Wilhelm Kusterer, Marzabotto executioner, receives a medal
Is it possible that a whole nation has suppressed the memory of the Second World War and its horrors? Is it possible that Germany insist on not to know that the Nazi madness produced a carnage that claimed the lives of over 71 million people between 1939 and 1945, of which more than 48.5 million civilians? That even Germany with more than 7.4 million deaths (but “only” 2.1 million civilian victims) has paid a high price for the madness of the Nazi regime?
It would seem impossible, as it would seem impossible to remain silent about the Holocaust, which made between the 12.25 and the 17.37 million deaths according to estimates still being impossible to have an exact number of victims. If only because since 2005 January 27 was declared the Day of the Memory by the Plenary Assembly of the United Nations, in memory of the liberation of the Auschwitz concentration camp by the Red Army troops. If only because among the 25,685 “Righteous Among the Nations” recognized by Yad Vashem there are 569 German names (the most famous of which is probably Oskar Schindler, whose story relates the Schindler’s List movie, which was a great success even in Germany).
How is it then that the city council of Engelsbrand, in Germany, has awarded for merits related to his political activities Wilhelm Kusterer, recognized as one of the executioner of the Marzabotto massacre, carried out by Nazi troops in Italy between September 29 and October 5, 1944 in the province of Bologna, which saw the killing of a total of 955 civilians (to which have to be added other 721 died from causes related to war)? The list of those sentenced for this massacre is well known and is composed of eleven names: Paul Albers; Josef Baumann; Hubert Bichler; Max Roithmeier; Adolf Schneider; Max Schneider; Kurt Spieler; Heinz Fritz Traeger; Georg Wache; Helmut Wulf; Wilhelm Kusterer.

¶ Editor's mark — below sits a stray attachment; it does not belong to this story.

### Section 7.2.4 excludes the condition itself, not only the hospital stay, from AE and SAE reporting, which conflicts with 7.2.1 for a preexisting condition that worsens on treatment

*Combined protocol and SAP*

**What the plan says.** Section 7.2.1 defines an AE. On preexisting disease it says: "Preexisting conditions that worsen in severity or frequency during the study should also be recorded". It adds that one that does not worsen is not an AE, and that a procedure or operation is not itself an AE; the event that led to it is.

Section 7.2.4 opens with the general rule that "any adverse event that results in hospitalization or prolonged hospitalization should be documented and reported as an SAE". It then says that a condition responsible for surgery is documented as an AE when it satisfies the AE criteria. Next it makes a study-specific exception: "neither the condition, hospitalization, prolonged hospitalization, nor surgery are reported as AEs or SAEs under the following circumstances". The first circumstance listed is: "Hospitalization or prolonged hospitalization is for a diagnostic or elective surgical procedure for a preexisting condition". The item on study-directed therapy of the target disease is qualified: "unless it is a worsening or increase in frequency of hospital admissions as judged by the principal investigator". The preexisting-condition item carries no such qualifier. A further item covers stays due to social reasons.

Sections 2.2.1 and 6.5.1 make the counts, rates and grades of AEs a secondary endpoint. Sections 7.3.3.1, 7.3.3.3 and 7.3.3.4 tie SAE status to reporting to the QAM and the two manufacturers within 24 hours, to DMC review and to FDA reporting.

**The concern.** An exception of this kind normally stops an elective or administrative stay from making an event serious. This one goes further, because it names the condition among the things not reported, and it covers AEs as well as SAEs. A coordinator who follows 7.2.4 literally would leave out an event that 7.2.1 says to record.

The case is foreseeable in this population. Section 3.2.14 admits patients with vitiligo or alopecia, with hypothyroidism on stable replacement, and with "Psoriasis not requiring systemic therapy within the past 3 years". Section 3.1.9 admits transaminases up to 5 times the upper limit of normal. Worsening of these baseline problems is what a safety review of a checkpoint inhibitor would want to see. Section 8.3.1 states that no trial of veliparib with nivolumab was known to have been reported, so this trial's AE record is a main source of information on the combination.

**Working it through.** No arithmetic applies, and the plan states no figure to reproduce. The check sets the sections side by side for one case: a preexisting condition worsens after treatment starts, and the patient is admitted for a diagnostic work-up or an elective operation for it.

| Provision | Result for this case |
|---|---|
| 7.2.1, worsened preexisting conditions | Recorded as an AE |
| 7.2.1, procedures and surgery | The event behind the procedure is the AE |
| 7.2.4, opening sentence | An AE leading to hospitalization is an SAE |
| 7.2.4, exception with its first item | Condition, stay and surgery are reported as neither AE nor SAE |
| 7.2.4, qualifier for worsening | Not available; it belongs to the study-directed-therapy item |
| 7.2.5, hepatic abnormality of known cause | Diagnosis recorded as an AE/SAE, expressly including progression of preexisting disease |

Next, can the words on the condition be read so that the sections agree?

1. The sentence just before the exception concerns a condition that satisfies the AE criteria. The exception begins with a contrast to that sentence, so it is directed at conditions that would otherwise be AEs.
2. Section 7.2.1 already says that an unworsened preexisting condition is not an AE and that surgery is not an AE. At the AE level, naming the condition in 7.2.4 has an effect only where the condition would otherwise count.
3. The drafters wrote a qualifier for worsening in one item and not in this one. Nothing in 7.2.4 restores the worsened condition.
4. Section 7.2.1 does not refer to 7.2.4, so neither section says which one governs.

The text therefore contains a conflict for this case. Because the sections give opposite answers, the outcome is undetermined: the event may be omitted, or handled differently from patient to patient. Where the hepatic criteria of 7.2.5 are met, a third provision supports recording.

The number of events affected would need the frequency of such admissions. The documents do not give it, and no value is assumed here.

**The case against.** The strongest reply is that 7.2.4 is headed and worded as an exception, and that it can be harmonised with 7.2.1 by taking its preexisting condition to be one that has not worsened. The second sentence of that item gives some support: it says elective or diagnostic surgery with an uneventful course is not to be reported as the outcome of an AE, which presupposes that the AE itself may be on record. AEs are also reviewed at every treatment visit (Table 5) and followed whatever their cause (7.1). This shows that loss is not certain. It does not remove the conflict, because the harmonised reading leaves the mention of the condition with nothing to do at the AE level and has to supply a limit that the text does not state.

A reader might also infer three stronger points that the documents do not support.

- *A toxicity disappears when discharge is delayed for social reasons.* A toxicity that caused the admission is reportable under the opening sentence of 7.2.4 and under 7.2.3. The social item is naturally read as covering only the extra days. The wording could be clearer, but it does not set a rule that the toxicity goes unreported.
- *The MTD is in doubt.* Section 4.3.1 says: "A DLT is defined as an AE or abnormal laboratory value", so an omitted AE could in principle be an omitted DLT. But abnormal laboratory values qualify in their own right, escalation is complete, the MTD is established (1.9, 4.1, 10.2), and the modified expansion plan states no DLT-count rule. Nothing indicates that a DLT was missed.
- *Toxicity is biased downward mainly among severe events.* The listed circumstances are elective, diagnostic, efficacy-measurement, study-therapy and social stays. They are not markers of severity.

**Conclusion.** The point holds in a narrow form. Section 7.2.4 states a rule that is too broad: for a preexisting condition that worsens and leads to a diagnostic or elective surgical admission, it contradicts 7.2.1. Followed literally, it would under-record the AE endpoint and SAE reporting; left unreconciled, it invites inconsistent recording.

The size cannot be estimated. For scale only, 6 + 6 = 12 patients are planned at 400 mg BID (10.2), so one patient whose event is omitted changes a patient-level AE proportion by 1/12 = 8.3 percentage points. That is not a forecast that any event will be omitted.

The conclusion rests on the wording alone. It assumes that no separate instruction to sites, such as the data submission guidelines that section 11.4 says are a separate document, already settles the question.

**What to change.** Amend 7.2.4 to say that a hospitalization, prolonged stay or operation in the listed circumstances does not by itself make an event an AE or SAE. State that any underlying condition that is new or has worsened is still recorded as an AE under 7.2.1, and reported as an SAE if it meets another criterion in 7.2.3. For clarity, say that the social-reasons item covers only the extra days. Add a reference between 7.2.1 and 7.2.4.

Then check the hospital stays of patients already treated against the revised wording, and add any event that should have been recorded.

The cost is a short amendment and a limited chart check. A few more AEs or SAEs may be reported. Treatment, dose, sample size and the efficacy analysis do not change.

All were sentenced, in absentia, to life imprisonment but none of these Nazi criminals has never suffered any damage, unlike their victims, so that Kusterer, who is now 94 years old, has been able to quietly carry out the activities of Engelsbrand councilor for decades. Now the mayor of the municipality, Bastian Rosenau, is visibly embarrassed but claims he don’t wanna take condemnations in advance and to await the results of a survey that “of course” was opened after the complaint due to grievances coming from Italy.
According to some, indeed, the Holocaust and crimes against humanity committed by Germany were taboo removed from the consciousness of the entire German people for over sixty years. The generation that took part in the Nazi madness do not removed his memory, but always had a marginal and detached awareness, and never spoke of the extermination of Jews and tens of millions of people. Their children, even though learned, have always declared that it was the work of the institutions but not the German people. Their grandchildren have also begun to admit some responsibility by the German people, always doing the distinction “but not my father or my grandfather.”
A real collective guilt removal, which could explain how a Nazi criminal after 72 years may be awarded a gold medal for the “value” he demonstrated, although years after the massacre of Marzabotto. Of course, you must learn to forgive and overcome the reasons of hatred, so as not to repeat the same horrors. But to forgive there must be repentance, to overcome hatred there must be mutual understanding. In this case it seems to have only wanted, consciously or unconsciously, to forget one of the most horrible pages of human history, perhaps to recur as teachers to whose rules the whole of Europe should feel obliged to adhere.